Second, the North Dakota flaring does not come from natural gas wells, but rather, from oil wells. No less an authority than Al Gore seems to be confused on this point. In a CNN interview on February 3, CNN’s Fareed Zakharia asked Gore whether he thought the switch from coal to natural gas, which fracking has made newly abundant, would help to slow the rate of climate change. Gore responded by referring to a NASA picture of gas flaring in North Dakota as evidence that natural gas was not as clean as some people claimed it to be.
Gore was right to point out that we should not ignore emissions that occur during natural gas production when comparing the environmental impact of various energy sources. However, those twinkling lights in North Dakota have nothing to do with fracking for natural gas. There is little if any flaring from natural gas wells, aside from testing and some kinds of emergency conditions. The main concern with gas wells is methane that accidentally leaks into the atmosphere, where its short-term effects on climate change are some 20 times more powerful than an equivalent volume of CO2. In North Dakota, on the other hand, the gas we are worried about comes from oil wells. It is not released accidentally but intentionally. It is flared in order to convert the methane in the raw gas to CO2. That does not make it any less of a waste of energy, but it does reduce the impact on climate change.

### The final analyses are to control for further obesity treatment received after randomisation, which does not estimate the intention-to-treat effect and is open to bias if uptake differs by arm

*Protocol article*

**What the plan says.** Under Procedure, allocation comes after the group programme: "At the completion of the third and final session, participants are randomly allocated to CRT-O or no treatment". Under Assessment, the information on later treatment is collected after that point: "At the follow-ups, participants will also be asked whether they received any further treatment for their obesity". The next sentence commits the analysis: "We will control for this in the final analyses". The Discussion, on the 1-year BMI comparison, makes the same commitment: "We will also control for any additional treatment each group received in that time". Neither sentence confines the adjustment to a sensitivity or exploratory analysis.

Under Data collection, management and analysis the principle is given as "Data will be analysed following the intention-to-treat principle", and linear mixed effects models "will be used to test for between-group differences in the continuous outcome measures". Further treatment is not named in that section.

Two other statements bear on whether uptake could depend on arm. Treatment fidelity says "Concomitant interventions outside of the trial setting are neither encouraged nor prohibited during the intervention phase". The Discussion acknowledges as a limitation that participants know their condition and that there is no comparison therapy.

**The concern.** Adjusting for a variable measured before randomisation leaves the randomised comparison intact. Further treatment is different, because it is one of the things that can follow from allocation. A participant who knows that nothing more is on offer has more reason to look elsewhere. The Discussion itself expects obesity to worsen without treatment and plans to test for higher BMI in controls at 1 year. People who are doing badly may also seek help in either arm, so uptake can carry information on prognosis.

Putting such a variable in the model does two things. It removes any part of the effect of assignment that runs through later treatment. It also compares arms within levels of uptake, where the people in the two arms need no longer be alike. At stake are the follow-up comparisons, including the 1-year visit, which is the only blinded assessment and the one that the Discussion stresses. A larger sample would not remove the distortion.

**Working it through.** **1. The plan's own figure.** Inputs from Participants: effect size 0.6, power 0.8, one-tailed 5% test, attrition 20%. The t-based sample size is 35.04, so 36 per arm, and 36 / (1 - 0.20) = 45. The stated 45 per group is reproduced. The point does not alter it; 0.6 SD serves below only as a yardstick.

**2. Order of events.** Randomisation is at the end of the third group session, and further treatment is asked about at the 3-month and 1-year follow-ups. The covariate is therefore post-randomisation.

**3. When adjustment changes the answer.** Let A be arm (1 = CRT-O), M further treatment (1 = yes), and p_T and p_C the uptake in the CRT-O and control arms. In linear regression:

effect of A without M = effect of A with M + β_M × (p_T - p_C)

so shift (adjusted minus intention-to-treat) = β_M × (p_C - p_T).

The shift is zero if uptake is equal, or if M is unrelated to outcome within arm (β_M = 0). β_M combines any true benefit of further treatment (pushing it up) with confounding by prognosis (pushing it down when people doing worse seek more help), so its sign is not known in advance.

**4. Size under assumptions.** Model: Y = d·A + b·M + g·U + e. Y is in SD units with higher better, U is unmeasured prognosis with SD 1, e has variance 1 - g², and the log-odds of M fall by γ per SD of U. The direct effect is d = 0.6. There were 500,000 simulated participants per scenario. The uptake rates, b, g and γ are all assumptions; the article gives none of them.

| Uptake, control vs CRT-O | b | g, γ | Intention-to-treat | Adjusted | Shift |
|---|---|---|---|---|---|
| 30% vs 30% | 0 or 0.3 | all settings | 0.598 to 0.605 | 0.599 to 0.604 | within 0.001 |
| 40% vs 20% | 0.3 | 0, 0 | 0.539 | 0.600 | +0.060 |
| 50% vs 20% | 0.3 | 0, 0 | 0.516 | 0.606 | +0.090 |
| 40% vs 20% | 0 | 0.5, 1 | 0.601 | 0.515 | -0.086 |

The economics of flaring
Two economic factors explain why oil producers sometimes flare associated gas rather than using it or selling it.